A cook’s garden of culinary herbs
What to plant in your kitchen herb garden
Basil. Bushy annuals, 1 to 2 feet tall, come in a variety of flavors. In addition to sweet Italian types, try spicy cinnamon basil, zesty lemon basil (Ocimum basilicum citrodorum), or pungent purple-leafed kinds like ‘Dark Opal’ and ‘Purple Ruffles’. ‘African Blue’ basil (pictured at right) is a tender perennial. Use fresh leaves in pastas, pesto, salads, and soups.
Chives. Clumping perennial, 1 to 2 feet tall, with grasslike leaves bears edible rose-purple flowers in early summer. Grow onion-flavored chives (Allium schoenoprasum) or garlic chives (A. tuberosum). Use the leaves in salads and sauces, the flowers as garnishes or salad toppings.
French tarragon (Artemisia dracunculus). Upright perennial, 1 to 2 feet tall, has narrow green leaves with spicy anise flavor. Give plants sun and excellent drainage; too much fertilizer produces tender growth with little flavor. To harvest, snip out tips. Use in egg, chicken, and fish dishes, or in béarnaise sauce.
Lavender. Perennial English lavender (Lavandula angustifolia) forms mounds of gray-green foliage topped by flower spikes. Compact varieties such as L.a. ‘Munstead’ (11/2 feet tall) and L.a. ‘Hidcote’ (11/2 to 2 feet) fit best in raised beds. Toss the fragrant leaves on the grill to flavor meats, or steep the flowers for lemonade.
Mint. These hardy perennials, 1 1/2 to 3 feet tall, have invasive roots that can choke out less vigorous herbs, so give them their own box. Set plants 12 to 18 inches apart. In addition to familiar spearmint (Mentha spicata) and peppermint (M. piperita), try apple mint (M. suaveolens), pineapple mint (M.s. ‘Variegata’), and chocolate mint. Use spearmint for cooking, others to flavor tea.
Nasturtium. Annual flowers in vivid shades of yellow or red. Dwarf kinds (to 15 inches tall) work best in raised beds. Edible blossoms and leaves add a peppery, cresslike flavor to salads.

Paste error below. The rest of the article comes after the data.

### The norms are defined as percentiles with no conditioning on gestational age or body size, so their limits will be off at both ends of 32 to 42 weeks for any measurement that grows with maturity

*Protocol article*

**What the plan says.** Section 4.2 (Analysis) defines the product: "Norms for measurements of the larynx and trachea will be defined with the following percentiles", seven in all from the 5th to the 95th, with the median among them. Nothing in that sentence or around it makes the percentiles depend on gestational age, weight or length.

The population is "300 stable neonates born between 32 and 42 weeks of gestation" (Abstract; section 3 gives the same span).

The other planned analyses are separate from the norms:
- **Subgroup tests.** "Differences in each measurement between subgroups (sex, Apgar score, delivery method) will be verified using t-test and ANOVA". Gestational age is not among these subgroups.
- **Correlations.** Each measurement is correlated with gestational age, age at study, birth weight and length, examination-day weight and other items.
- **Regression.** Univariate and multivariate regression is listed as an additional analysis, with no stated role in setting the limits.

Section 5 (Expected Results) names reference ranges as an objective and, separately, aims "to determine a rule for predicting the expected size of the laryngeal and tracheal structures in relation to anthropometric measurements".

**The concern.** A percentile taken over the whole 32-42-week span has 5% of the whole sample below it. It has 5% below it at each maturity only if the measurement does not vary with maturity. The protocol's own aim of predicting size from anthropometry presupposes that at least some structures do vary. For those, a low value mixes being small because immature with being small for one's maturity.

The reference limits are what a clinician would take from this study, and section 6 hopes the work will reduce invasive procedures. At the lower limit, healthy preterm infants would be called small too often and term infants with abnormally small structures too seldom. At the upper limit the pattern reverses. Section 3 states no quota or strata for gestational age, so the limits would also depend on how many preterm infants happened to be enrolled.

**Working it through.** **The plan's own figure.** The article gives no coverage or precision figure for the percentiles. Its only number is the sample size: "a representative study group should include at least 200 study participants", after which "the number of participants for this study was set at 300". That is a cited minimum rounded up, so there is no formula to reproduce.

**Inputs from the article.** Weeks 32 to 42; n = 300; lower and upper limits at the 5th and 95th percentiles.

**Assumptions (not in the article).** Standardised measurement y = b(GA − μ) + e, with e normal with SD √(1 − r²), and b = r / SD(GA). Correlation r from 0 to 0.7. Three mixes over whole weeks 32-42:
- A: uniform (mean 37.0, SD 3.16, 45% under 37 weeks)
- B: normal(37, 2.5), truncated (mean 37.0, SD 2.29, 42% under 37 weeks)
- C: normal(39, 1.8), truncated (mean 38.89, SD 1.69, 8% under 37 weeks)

Oregano. Bushy perennial grows 1 to 2 feet tall. Choose pungent Greek oregano (Origanum vulgare hirtum) or milder Italian oregano (O. majoricum). Use in pastas, pizza toppings, sauces, soups, and stews.
Parsley. A biennial grown as an annual, it forms 6- to 12-inch tufts. Dark green curly-leafed types make a handsome garnish; many cooks prefer the stronger flavor and smoother texture of flat-leafed Italian parsley.
Rosemary (Rosmarinus officinalis). Prized for its aromatic, evergreen leaves, this Mediterranean native comes in upright and trailing forms. Chefs prefer the resinous foliage of bushy, upright varieties like ‘Tuscan Blue’ (6 feet or taller), which bears edible bright blue flowers in winter and early spring. Use the leaves to flavor pork, lamb, and poultry.
Sage. Bushy perennial reaches 1 to 2 feet tall. For the classic flavor associated with turkey stuffing, try garden sage (Salvia officinalis) or dwarf sage (S.o. minumus). More decorative varieties are golden ‘Icterina’ and variegated ‘Tricolor’. Use in soups, stews, and poultry stuffings.
Sweet marjoram (Origanum majorana). Usually grown as a summer annual, this plant reaches 1 to 2 feet tall. Its tiny leaves are sweet with a milder flavor than Greek oregano. Use to flavor eggs, soups, herb butters, and vinegars.
Thyme. Hardy perennial English thyme (Thymus vulgaris) grows about 1 foot tall; its tiny, pungent leaves add mild tang to fish, pork, poultry, and vegetables. Similar-tasting silver thyme (T.v. ‘Argenteus’) is more ornamental but less hardy. For zesty citrus flavor (and pretty yellow-green foliage), try lemon thyme (T. citriodorus) or lime thyme.
Planting and growing tips
• Don’t waste space on herbs you won’t use. Put in three or four plants each of tender-leafed herbs such as basil or parsley that you use frequently. For larger woody plants like rosemary, a single plant can supply enough sprigs for years.
• For added visual appeal, combine plants by color: purple-leafed basil with ‘Tricolor’ sage, for example.
• With basil, French tarragon, and parsley, remove flower heads regularly so the leaves retain their best flavor. Remove flower buds from chives to encourage new leaves; use the edible blooms in salads.